If it hadn’t been for the awareness and the divine help to perceive the moment consciously I don’t think my relationship would have improved as it has from that time on. Its such a different way of seeing life and its so much more compassionate and brings so much more understanding. I could actually hear that person instead of reacting to their way of communicating and it became such an interesting conversation; it was like we could see eye to eye, which we hadn’t for a long time, like soul to soul. It showed that it has to start somewhere and when it starts it really has a potential for a lot of change in the air and in a short time. It was such an eye opening experience, I felt so relieved when I learned to see reality in that moment and also being able to verify how the egos do actually shape our personality and how I had taken even the most harmless of things in the wrong way because they were said through the ego that even my friend was completely unaware off. I also felt a sense of sadness from that person, for being misunderstood when they hadn’t meant things the way they came out but that they weren’t aware why they were causing a reaction back at them.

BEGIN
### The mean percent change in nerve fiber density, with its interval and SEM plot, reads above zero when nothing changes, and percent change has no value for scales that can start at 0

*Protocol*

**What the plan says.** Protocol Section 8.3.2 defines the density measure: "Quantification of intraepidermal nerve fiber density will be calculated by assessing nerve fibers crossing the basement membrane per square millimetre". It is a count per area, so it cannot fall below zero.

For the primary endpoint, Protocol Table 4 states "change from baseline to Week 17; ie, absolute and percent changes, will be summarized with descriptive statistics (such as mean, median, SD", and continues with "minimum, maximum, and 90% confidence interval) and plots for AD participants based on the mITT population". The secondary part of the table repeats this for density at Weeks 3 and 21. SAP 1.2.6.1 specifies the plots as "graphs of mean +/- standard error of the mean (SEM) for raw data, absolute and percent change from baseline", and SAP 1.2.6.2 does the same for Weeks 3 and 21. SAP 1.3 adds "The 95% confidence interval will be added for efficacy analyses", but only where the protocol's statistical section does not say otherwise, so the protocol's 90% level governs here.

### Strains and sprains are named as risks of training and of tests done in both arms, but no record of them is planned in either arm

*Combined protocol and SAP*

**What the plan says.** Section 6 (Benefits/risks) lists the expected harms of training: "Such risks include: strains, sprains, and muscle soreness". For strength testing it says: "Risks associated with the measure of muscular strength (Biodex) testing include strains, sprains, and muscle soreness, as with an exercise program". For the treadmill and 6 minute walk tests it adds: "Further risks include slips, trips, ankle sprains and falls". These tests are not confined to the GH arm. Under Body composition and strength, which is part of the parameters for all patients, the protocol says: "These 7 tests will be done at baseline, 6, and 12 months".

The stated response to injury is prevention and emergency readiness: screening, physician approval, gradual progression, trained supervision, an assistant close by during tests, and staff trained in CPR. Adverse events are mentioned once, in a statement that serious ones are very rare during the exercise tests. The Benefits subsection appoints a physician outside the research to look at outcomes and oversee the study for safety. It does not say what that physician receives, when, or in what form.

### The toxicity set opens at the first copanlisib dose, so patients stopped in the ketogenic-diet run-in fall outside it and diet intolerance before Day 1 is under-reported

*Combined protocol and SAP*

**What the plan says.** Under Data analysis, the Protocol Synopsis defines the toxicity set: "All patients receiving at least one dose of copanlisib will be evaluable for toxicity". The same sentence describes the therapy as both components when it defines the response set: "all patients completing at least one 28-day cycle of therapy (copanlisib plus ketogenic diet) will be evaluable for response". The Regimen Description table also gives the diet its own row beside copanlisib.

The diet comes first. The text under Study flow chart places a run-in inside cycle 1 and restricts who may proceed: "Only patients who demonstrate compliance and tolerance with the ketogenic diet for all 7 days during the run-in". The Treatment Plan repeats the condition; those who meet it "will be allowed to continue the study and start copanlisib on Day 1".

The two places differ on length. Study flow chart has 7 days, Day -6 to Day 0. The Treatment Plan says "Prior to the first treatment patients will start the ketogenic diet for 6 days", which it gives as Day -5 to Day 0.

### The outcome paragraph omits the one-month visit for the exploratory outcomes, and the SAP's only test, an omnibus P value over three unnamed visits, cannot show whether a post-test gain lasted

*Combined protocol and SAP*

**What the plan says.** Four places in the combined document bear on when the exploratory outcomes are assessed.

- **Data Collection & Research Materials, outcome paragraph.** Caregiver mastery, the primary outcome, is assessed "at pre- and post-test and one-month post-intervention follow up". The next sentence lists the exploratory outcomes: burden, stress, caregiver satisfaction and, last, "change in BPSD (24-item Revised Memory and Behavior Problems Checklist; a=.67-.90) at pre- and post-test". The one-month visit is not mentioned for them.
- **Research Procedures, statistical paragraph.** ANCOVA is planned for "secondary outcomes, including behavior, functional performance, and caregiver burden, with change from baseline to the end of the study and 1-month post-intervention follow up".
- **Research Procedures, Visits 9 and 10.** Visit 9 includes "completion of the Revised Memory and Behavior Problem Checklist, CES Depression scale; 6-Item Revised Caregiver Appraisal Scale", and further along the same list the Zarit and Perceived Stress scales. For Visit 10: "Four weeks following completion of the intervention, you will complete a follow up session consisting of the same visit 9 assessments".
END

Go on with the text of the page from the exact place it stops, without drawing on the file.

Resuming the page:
Anyways it was a very eye opening experience and I’m so grateful that I had the opportunity to gain love and understanding with my dear friend.

      Too funny video Lucia – but how true is he’s parody!!

  • Thanks for sharing your experience, Layla. It is a beautiful illustration of how, through consciousness, we can better connect with people. I’m sure it would have been quite difficult, especially to overcome the fears of making your friend angry at you. I’m glad you were able to better communicate with your friend and that you parted on such loving terms.